What is the best piece of advice you have ever been given?

I’m grateful to the many people who have given me advice during my career so far, but I doubt any of it can be expressed in a single quote! In lieu of that, I think a good guiding principle was best expressed by Prof. Linus Pauling:

“The best way to have a good idea is to have lots of ideas”

Why did you choose to publish in ChemComm?

The ChemComm format is perfect for studies which highlight a new research area with the potential for further exploration. The broad readership is the ideal audience for our work which shows an interesting chemical phenomenon, even though the exact cause requires a more extensive study.

Dr James Cumby is a lecturer (assistant professor) in inorganic chemistry at the University of Edinburgh, working in the School of Chemistry and Centre for Science at Extreme Conditions. He received his PhD in chemistry from the University of Birmingham, followed by a postdoctoral fellowship at the University of Edinburgh. Following a year in a teaching-focussed role, he launched the functional materials group in 2019.

The functional materials research group aims to understand and exploit the effects of combining multiple anions in materials in order to control physical properties. Structure-property relationships are at the heart of what we do, and we try to ignore existing subject boundaries; methods we apply include experimental synthesis, detailed structural characterisation, and computational or data-driven methods.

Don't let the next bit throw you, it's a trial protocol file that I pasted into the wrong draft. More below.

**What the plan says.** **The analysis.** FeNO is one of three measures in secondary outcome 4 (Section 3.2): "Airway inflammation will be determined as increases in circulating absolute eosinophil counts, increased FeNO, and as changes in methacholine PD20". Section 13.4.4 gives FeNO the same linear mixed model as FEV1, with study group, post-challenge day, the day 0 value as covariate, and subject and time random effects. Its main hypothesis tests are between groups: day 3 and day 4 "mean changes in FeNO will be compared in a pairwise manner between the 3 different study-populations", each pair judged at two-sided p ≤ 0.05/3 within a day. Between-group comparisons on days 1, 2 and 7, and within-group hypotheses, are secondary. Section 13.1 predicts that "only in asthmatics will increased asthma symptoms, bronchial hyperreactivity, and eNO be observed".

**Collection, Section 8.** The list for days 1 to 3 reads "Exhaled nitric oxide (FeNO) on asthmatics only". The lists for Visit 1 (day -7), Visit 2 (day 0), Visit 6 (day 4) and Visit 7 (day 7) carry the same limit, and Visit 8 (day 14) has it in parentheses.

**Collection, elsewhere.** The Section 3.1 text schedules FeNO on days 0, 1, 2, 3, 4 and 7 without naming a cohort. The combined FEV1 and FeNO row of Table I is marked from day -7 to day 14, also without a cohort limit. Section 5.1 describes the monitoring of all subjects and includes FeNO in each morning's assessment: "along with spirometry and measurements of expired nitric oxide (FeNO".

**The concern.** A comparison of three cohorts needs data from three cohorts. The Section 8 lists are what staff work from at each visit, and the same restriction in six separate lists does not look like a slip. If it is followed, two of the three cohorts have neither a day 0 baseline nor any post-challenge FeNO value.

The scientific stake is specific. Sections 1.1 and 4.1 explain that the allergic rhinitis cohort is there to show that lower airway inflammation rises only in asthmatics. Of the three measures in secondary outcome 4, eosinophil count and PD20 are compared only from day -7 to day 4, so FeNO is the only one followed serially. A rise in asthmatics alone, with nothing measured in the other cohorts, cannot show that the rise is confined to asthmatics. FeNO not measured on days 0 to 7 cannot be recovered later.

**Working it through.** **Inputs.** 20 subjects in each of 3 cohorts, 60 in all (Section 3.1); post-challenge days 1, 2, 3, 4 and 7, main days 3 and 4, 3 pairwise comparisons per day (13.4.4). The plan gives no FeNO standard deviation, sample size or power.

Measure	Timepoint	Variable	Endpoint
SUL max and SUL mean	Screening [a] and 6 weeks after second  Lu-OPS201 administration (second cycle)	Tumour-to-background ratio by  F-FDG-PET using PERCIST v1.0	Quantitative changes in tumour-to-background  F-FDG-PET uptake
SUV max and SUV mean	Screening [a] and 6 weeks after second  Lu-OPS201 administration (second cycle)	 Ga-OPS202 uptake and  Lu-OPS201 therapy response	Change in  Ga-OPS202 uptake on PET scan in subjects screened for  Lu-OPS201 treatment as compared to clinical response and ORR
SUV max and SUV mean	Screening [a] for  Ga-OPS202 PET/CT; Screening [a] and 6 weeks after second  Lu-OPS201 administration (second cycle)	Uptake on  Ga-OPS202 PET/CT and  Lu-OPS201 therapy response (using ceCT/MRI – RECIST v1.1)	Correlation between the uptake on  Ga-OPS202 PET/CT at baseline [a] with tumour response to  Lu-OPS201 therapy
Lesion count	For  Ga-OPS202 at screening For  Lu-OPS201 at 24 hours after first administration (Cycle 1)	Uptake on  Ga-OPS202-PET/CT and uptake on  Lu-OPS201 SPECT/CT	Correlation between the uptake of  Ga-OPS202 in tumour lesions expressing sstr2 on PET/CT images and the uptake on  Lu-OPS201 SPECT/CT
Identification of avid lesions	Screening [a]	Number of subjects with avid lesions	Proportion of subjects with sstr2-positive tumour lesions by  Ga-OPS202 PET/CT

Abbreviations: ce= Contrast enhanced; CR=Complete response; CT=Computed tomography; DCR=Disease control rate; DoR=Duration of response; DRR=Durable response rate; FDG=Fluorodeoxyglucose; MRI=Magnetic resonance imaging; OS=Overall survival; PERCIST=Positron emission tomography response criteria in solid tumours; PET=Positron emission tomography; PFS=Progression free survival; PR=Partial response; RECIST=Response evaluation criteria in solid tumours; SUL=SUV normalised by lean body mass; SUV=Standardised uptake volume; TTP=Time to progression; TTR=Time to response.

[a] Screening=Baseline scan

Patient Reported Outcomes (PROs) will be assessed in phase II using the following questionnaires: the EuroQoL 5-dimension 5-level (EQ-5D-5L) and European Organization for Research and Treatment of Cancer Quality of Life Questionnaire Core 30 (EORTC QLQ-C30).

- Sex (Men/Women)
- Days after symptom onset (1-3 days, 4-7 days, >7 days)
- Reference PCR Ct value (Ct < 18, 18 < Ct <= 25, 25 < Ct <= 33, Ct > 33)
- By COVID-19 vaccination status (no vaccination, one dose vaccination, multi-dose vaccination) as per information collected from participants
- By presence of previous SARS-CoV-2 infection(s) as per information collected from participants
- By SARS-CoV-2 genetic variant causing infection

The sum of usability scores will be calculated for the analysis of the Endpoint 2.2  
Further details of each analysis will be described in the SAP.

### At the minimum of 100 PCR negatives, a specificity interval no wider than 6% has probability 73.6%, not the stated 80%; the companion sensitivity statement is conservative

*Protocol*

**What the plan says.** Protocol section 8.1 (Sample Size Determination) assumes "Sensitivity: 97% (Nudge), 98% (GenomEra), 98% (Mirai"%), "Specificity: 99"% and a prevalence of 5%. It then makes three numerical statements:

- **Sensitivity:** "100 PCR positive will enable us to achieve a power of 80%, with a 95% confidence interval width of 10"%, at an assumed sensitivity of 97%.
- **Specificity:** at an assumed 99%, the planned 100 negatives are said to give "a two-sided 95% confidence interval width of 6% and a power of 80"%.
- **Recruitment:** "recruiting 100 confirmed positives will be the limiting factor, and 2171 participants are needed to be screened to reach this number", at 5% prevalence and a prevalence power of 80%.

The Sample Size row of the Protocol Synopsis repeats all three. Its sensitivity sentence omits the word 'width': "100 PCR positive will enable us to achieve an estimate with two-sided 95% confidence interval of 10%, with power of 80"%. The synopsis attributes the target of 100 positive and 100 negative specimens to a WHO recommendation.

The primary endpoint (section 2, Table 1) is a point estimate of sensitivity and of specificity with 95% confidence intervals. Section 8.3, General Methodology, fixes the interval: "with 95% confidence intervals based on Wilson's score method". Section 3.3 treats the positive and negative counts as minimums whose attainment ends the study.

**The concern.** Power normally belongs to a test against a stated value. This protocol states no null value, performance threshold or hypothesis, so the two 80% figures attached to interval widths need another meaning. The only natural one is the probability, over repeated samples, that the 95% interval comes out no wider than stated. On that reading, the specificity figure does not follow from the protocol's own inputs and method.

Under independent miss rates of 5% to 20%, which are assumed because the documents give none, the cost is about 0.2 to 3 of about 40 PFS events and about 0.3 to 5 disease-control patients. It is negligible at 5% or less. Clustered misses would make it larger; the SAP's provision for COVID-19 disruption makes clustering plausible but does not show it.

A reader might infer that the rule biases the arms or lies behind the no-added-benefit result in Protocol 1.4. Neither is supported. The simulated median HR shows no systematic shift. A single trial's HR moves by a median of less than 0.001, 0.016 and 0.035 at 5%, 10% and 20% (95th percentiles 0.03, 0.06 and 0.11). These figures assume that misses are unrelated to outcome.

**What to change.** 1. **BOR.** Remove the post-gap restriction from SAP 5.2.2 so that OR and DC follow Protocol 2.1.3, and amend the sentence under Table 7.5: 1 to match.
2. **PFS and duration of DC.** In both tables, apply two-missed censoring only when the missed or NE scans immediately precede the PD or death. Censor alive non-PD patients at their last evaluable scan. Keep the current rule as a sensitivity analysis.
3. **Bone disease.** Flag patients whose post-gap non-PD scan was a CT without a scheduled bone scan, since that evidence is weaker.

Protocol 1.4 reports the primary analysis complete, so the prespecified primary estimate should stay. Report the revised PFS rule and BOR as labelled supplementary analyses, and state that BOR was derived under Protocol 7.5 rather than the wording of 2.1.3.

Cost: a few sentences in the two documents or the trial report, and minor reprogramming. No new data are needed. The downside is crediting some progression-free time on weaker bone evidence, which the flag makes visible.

Twitter/X: @CumbyLab

Website: www.cumby.chem.ed.ac.uk

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ChemComm Milestones – Rajkumar Misra

We are excited to share the success of Rajkumar Misra’s first-time independent article in ChemComm; “Metal-driven folding and assembly of a minimal β-sheet into a 3D-porous honeycomb framework included in the full milestones collection. 

Read our interview with Rajkumar below.

What are the main areas of research in your lab and what motivated you to take this direction?

My research group primarily revolves around the strategic design and fabrication of diverse higher order/supramolecular systems resulting from the self-assembly of minimal peptides and peptidomimetics. We eventually study these systems to explore their wide range of applications, including the development of smart biomaterials for tissue engineering and drug delivery, theragnostic agents, and functional materials to address global environmental challenges. We are fascinated the complex structures and functionalities observed in biological systems and are striving to mimic such higher order systems in the laboratory through molecular assembly.  We further work towards engineering the properties of the system by implementing post-synthetic modification.

Can you set this article in a wider context?